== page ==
A pertinent example that highlights both the challenges we face and the potential for success is McGill University’s anti-BDS campaign, in which I played a peripheral role in helping defeat the Pro-BDS campaign. If you take a look at the events I linked to, you can see the list of endorsements for each side in their descriptions.

The anti-BDS campaign had nearly ALL Jewish endorsements with few exceptions: the more Conservative provincial party (interestingly called the “Liberal Party”) and the popular center-left student newspaper The McGill Tribune. The pro-BDS group has mostly Muslim and Arab groups, however there are many notable exceptions: the most popular student newspapers in English and French; the much-loved umbrella organization for social justice that gets a default $4 a semester from all students (QPIRG, whose fees are increased by student referendum every few years, and yes, I despise it for many reasons); the Union for Gender Empowerment (UGE); the Midnight Kitchen (the school’s vegan food bank); CKUT (our college radio station); the African Students Society (MASS, which supports BDS but uses wix as a web host); KANATA (an indigenous Canadian group); and the Black Students Network (BSN). In other words, BDS is not a fringe movement at McGill: it’s actually really mainstream. The leaders of the movement projected the idea that “you should vote for BDS, duh, everyone is doing it.” Since college students haven’t outgrown peer pressure, this strategy totally works. What struck me is not only how the BDS camp made it look so effortlessly “hip” and played on strong psychological desires to fit in, but also the striking differences between the constituencies of both movements, which illustrates the problem we are facing.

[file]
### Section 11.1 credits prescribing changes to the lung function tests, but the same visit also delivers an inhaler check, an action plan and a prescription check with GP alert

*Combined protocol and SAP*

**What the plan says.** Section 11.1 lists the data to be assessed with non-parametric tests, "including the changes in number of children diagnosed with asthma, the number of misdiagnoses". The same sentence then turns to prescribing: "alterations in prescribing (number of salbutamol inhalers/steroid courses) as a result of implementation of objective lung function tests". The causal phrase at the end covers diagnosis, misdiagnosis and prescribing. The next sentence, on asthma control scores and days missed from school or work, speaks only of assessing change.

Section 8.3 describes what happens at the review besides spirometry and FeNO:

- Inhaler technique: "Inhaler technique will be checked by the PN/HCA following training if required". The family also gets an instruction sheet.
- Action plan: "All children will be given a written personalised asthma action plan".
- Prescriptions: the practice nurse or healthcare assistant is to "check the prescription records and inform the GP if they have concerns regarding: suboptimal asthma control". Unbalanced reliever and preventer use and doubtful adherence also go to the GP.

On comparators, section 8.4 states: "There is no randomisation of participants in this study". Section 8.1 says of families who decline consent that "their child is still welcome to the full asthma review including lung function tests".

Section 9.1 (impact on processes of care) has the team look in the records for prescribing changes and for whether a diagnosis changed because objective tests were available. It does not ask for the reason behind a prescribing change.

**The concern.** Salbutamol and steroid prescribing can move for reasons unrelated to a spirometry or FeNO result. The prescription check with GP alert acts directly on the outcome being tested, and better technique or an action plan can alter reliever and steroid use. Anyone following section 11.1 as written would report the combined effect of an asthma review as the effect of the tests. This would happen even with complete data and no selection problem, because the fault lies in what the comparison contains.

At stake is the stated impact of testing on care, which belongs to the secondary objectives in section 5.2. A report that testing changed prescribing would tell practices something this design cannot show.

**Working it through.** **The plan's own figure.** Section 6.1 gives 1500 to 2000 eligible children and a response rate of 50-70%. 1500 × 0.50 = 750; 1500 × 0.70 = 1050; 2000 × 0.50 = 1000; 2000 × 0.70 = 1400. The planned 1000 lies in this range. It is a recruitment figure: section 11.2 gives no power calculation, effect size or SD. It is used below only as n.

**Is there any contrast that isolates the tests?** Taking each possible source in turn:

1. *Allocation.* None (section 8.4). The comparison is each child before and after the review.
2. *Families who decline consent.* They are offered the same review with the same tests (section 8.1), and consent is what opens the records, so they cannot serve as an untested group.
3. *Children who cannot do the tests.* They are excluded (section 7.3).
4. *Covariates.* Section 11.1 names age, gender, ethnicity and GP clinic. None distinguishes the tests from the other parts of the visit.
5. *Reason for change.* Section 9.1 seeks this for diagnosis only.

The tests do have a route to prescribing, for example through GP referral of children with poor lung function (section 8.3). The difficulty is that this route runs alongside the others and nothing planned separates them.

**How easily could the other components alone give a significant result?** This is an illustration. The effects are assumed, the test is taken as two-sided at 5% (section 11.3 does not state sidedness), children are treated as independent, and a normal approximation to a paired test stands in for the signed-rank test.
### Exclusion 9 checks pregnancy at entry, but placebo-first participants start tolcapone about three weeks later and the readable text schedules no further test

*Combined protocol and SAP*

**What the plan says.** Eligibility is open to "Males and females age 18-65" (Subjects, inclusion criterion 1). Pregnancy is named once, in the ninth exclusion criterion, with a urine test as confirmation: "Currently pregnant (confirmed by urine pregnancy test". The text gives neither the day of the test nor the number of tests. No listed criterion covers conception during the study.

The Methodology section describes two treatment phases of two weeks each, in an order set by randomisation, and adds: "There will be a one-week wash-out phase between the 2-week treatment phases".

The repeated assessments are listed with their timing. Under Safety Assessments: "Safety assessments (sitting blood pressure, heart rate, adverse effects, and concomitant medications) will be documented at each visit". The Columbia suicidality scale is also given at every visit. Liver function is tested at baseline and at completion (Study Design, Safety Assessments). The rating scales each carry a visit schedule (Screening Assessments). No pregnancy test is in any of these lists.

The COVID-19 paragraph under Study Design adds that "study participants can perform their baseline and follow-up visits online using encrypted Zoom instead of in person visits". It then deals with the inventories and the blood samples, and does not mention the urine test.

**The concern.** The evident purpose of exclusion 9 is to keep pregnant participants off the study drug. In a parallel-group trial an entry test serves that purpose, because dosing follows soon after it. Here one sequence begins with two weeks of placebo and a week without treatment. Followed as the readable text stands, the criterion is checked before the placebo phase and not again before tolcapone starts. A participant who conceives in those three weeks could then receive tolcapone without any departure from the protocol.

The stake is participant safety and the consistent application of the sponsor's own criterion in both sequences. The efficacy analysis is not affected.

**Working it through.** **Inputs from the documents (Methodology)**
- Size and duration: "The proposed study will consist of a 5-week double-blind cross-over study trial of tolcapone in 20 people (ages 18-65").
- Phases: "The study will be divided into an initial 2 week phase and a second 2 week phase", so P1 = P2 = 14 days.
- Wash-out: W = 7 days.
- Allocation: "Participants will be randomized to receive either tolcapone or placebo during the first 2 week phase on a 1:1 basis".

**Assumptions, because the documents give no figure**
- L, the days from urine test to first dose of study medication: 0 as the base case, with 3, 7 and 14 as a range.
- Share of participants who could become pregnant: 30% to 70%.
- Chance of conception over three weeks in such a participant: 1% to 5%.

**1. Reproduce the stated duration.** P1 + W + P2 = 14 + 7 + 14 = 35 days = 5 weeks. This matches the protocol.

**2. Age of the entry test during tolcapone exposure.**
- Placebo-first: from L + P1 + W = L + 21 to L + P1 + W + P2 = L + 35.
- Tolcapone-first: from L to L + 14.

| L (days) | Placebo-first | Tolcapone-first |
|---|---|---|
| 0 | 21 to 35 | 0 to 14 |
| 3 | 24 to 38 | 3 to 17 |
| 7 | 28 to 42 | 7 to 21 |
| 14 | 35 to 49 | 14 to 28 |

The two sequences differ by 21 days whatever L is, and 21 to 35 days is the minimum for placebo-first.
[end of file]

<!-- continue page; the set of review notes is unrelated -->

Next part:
The anti-BDS group had nearly all Jewish organizations and Jewish politicians – all older rich white men whom no student could relate to. The pro-BDS group had young, hip student groups comprised of students of every color just like McGill voters, who identify with groups that are traditionally seen as “oppressed”. In college, it’s “cool” to be a leftie (actually it’s considered mandatory for anyone who wants to appear to have a conscience, sadly). And, among lefties, it’s “cool” and “edgy” to be part of an oppressed group. Also among lefties, only the voices of those who belong to oppressed groups actually matter, or at least they hold the most weight, as an attempt to compensate for injustices committed against them, as well as “attempts to silence them.” Cognizant of these trends, anti-Israel groups made it a point to lend credibility to the narrative of “oppression” of the Palestinians by the Israelis by having oppressed groups on campus vouch for them. From genderqueer (UGE), to students of color (BSN, ASA), to indigenous students (KANATA) to economically disadvantaged students (Midnight Kitchen), the anti-Israel groups had managed to woo the entire spectrum of oppressed minorities.

However, this cloud has a silver lining. Not all the clubs fell for their trap. The Armenian Student Association, which understands better than anyone what the Jews went through as they too suffered a horrible genocide in the early part of the 20th century, decided to jump on board with us and endorse the anti-BDS campaign. The Armenian-Jewish alliance, a bond between two groups that have been brutally oppressed throughout history, represents something we can build upon, a model for future alliances on campus that even the bleeding heart left can’t ignore.

Another part of the silver lining? Despite the overwhelming vocal support the anti-Israel side got during the campaign, BDS was narrowly outvoted by a 50-vote margin. Why? Because in the end, BDS is a message of hate and Zionism is a message of love. We must never lose sight of that.

You might be wondering: how in the world do anti-Israel groups manage to appeal to such a diverse array of organizations? Here’s a hint: Chameleon. they tailor their message to each audience. Because their message is literally a lie, they can manipulate and change it to suit the tastes of whomever they happened to be addressing at any given moment. As we will find out next week, one size does not fit all…

PAST INSTALLMENTS:

#1: How to Flip the Emotional Switch

#2: How to Not be a Wuss

#3: How to Actually Know What You’re Talking About

#4: How to Not Look Like A Total Jerk

#5: How to Win Over the Next Generation

UP NEXT: #7: How to Deliver Different Strokes for Different Folks

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Lex is a trained comedy actor who is Montreal’s second-favourite export aside from poutine.